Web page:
It is safe to say that first season of the Video Assistant Referee being used in the Bundesliga has provided plenty of talking points, caused plenty of controversy, and produced plenty of drama. The theory behind the technology is well-intentioned, but that hasn’t stopped the use of the ‘eye in Köln’ being regularly lambasted throughout the 2017-18 season, by those on the wrong end of awkward decisions.
However, VAR looks like it is very much here to stay, particularly with the release of two sets of figures recently. DFB referee’s chief Lutz Michael Fröhlich gave an interview to Kicker Sportmagazin in which he claimed that VAR had corrected 80% of the wrong decisions made last season and that overall 65 incorrect decisions were overturned by the Virtual Assistant Referee.
“I would classify it so that the project in the second half of the year has developed well due to fewer interventions and a much lower error rate, but we have to continue working on it” he explained.
“Of course, the main goal remains that the referees make little or no mistakes on the field, and then the video assistants do not have to intervene” Fröhlich added. “That would be the best case.”
The referees’ chief admitted there had been 16 incorrect decisions that had not been overturned by the use of VAR.
In a separate Kicker survey, 248 Bundesliga players were asked their opinion on the use of video technology and 57.6% revealed they supported its continuation with 33.6% wanting to see it scrapped (8.8% did not respond either way). The professionals however want to see improvements with 76.9% of respondents claiming that VAR was ‘poorly implemented’.
There were always going to be teething problems and clearly not everyone was going to get on board with the introduction of an alien concept. Fröhlich and the Bundesliga pros have both spoken of the need to improve and in its second season, you’d expect fewer controversies and a smoother running of the whole concept.
But the controversies of this season are very much in fans’ minds still as they come to terms with their team’s final league position with some having more reason that others to bemoan the use of VAR.
The 2017-18 VAR season
Matchday 1 brought more than a little chaos with three stadiums suffering technical difficulties meaning the on-field referee had no contact with Köln. Some games were using VAR, others not, the issue of equality was there from the very start.
Matchday 4 saw an instant when VAR was not consulted, when in hindsight it probably should have been. The then boss of the VAR system Helmut Krug confessed that referee Guido Winkmann should have referred Coen Casteels challenge on VfB Stuttgart’s Christian Gentner for a penalty/ red card. Winkmann waved play on, despite Gentner suffering multiple broken facial bones.
The same weekend saw Köln fans and official is uproar as they conceded a controversial goal to Borussia Dortmund, which wasn’t disallowed. When Sokratis challenged keeper Timo Horn referee Patrick Ittrich seemed to blow his whistle for a foul, only to be informed by Felix Brych that it wasn’t a foul. Dortmund duly put the ball in the net to make it 2-0 with Köln players claiming they had stopped after the original whistle. Bizarre!
Matchday 5 saw Bayern Munich profit in their clash with Schalke with VAR determining that Naldo had handled in the area to block a James cross. The original decision from Marco Fritz of a corner was changed to a penalty and Bayern duly scored.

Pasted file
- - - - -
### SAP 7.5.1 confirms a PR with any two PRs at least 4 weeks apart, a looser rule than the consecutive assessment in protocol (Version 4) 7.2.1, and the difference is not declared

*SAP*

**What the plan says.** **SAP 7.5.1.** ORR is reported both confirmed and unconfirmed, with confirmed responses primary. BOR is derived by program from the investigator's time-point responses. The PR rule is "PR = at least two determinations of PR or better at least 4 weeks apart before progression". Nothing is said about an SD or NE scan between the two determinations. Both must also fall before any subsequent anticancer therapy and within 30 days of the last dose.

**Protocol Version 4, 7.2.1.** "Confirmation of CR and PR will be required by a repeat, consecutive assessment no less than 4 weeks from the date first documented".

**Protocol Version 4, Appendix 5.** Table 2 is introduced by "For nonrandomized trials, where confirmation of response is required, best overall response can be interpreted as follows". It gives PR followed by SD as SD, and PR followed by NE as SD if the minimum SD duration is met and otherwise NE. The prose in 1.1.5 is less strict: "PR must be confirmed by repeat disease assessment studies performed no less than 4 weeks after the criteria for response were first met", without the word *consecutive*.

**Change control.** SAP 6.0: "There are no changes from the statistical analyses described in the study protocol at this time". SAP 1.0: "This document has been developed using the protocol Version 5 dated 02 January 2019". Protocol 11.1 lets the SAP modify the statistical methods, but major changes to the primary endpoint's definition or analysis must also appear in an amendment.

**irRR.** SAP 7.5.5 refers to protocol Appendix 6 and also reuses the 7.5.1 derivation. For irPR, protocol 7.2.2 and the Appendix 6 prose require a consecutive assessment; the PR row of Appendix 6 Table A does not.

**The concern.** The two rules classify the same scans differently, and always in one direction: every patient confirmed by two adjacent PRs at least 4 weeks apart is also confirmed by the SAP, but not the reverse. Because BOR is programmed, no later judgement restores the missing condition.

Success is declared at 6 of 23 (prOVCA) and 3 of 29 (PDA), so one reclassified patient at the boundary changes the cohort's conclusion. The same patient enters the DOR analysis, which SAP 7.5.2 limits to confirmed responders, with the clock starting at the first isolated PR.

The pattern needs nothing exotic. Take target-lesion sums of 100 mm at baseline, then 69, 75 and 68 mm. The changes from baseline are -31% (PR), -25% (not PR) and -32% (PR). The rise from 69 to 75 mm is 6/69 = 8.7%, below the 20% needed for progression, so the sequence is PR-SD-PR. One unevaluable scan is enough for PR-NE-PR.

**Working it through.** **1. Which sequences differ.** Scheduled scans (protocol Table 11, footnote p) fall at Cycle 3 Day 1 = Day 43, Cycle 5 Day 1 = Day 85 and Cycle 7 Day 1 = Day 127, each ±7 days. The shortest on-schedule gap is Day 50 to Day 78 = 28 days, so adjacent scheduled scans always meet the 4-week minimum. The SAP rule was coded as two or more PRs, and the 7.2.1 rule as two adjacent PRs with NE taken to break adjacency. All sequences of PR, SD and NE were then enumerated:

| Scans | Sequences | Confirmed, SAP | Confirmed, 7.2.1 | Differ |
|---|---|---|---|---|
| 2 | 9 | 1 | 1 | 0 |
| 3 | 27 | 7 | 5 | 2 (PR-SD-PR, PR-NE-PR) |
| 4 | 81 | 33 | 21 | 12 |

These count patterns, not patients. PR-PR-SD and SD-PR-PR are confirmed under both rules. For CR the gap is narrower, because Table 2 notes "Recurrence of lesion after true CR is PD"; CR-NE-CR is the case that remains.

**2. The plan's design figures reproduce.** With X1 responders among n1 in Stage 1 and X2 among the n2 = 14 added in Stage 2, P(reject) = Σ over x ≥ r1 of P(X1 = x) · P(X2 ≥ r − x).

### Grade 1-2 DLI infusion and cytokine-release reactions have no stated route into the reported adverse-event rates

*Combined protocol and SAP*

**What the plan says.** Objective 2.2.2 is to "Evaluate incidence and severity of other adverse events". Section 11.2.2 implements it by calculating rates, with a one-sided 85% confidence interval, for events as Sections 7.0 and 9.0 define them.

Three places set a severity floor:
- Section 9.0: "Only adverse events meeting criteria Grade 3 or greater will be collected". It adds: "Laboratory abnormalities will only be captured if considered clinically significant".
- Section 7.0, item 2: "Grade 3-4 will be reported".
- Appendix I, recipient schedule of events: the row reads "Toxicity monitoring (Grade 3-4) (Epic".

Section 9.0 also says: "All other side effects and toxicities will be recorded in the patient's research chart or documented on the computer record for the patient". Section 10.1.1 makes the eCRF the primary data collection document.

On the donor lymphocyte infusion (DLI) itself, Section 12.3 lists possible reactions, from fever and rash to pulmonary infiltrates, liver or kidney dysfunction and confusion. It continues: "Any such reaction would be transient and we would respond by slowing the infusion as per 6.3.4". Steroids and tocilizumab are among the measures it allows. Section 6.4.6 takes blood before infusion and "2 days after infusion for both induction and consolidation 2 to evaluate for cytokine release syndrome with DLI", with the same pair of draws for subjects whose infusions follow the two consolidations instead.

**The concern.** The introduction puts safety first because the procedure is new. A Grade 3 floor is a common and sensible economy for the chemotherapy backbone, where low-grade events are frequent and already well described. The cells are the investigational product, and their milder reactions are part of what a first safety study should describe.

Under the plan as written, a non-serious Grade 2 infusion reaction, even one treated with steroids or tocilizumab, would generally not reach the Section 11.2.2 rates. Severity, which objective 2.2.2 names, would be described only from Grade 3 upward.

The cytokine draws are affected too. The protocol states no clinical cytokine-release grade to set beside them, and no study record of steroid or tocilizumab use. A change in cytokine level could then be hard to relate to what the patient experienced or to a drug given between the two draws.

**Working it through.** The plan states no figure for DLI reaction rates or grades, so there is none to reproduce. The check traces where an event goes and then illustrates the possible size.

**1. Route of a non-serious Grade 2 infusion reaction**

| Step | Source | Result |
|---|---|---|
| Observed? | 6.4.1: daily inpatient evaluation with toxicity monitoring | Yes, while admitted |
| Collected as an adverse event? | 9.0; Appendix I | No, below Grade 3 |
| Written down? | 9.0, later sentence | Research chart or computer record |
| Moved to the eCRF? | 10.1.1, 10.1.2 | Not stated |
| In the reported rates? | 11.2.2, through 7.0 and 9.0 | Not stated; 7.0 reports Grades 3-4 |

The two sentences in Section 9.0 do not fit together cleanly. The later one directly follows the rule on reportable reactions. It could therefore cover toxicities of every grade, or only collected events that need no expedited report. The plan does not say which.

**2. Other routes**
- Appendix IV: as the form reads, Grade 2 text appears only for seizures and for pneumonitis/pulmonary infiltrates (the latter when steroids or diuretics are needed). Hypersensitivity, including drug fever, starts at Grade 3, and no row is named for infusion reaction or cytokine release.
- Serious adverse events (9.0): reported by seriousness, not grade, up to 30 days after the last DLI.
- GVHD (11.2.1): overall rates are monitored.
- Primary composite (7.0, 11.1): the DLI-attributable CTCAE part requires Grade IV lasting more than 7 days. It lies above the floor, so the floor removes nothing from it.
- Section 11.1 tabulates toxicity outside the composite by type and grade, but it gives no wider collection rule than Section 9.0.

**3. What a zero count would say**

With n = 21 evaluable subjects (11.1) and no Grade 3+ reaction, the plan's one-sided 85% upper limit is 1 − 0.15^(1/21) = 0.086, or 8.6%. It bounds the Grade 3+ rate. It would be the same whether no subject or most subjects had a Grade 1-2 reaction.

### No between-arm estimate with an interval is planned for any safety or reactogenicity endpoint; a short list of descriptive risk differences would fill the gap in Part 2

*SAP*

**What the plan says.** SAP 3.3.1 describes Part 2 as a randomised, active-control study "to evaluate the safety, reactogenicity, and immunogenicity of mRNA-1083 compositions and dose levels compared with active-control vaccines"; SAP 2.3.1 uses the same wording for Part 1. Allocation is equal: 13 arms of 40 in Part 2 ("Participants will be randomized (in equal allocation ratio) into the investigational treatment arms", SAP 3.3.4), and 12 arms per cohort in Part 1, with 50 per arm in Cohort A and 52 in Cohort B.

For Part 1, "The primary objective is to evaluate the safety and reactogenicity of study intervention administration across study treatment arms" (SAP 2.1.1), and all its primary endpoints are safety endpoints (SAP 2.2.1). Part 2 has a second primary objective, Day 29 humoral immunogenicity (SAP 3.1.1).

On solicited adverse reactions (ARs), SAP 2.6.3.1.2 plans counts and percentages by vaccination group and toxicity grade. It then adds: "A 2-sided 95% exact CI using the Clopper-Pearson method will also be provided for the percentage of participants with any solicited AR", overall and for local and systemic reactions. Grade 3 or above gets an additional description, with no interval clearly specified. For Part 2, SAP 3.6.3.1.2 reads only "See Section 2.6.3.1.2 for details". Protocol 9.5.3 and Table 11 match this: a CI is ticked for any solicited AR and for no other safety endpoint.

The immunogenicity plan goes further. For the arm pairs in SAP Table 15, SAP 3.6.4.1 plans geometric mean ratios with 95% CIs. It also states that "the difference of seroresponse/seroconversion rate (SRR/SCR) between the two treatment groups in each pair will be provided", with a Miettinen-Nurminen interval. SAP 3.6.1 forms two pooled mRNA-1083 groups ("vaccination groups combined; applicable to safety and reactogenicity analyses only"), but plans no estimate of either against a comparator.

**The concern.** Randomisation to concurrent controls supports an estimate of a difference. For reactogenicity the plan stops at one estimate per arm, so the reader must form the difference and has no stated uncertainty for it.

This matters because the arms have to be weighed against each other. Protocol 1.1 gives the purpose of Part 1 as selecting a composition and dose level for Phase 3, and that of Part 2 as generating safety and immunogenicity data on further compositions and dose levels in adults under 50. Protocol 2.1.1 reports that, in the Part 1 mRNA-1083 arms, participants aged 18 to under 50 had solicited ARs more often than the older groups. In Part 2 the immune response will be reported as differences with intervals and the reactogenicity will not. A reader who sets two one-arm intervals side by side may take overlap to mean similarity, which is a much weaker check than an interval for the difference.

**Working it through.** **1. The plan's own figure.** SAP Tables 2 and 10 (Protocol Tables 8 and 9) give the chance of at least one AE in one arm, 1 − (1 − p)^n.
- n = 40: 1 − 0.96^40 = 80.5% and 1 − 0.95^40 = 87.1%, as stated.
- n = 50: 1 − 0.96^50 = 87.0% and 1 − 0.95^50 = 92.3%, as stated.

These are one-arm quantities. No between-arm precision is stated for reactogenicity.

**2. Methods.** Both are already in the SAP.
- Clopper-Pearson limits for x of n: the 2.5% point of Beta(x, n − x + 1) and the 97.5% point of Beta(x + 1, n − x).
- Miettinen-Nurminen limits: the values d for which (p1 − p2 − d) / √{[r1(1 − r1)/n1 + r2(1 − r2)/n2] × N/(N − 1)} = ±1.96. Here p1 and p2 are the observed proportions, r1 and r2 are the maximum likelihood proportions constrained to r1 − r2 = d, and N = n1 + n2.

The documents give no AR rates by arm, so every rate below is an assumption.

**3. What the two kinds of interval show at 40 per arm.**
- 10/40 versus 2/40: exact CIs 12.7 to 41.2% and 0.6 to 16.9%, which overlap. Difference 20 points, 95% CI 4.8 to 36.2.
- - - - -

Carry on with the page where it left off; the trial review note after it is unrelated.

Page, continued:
Matchday 8 had Köln once again the ‘victims’ of VAR as they were denied a late penalty, which would have seen them pick up their first win of the season. Benjamin Cortus looked to have awarded the Geißböcke a 91st penalty, only to change his mind after over four minutes of deliberation with the replays. To add insult to injury Stuttgart then went and scored a 94th minute winner of their own. Ouch!
Matchday 24 witnessed the other side to be relegated, Hamburg, on the receiving end of VAR’s decision. The Nordderby with rivals Werder looked to be heading towards a 0-0 draw and an important point for HSV. Werder’s 86th minute winner had Rothosen players and fans screaming for an off-side and a foul on Rick van Drongelen, but VAR was not to rescue them, much to their disgust.
Matchday 30 however saw the mother of all VAR controversies when Mainz were awarded a penalty in their relegation six-pointer with Freiburg. Referee Guido Winkmann had already taken the players off down the tunnel for half-time when he was informed by Bibiana Steinhaus in Köln, that he had missed a handball and therefore a penalty for Mainz. Despite all players having left the pitch, Winkmann brought them out again for Pablo De Blasis to take the retrospective spot-kick which he scored- a full seven minutes after the ‘end’ of the first-half!
There were also controversial developments off the field with VAR project manager Helmut Krug sacked in November for ‘influencing the decision of the VAR in a manner not befitting his role’. We also saw revelation that the parameters were changed after the first few weeks expanding VAR’s role beyond the four instances (goals, penalties, straight red cards and cases of mistaken identity) it was originally tasked with.
Then the DFB effectively gagged Manuel Gräfe, after he criticised the whole workings of VAR, by threatening to demote him as a Bundesliga official.
We thought it would be controversial, it was controversial and it will not doubt bring more controversy next season. VAR is here to stay for another season. We are beyond the ‘test phase’ now and if the system is to be accepted by fans, the much vaunted improvements need to be made.
It needs to be quicker, more transparent and the fans inside the stadiums need to be better informed. Let’s just see what VAR and the World Cup finals make of each other!
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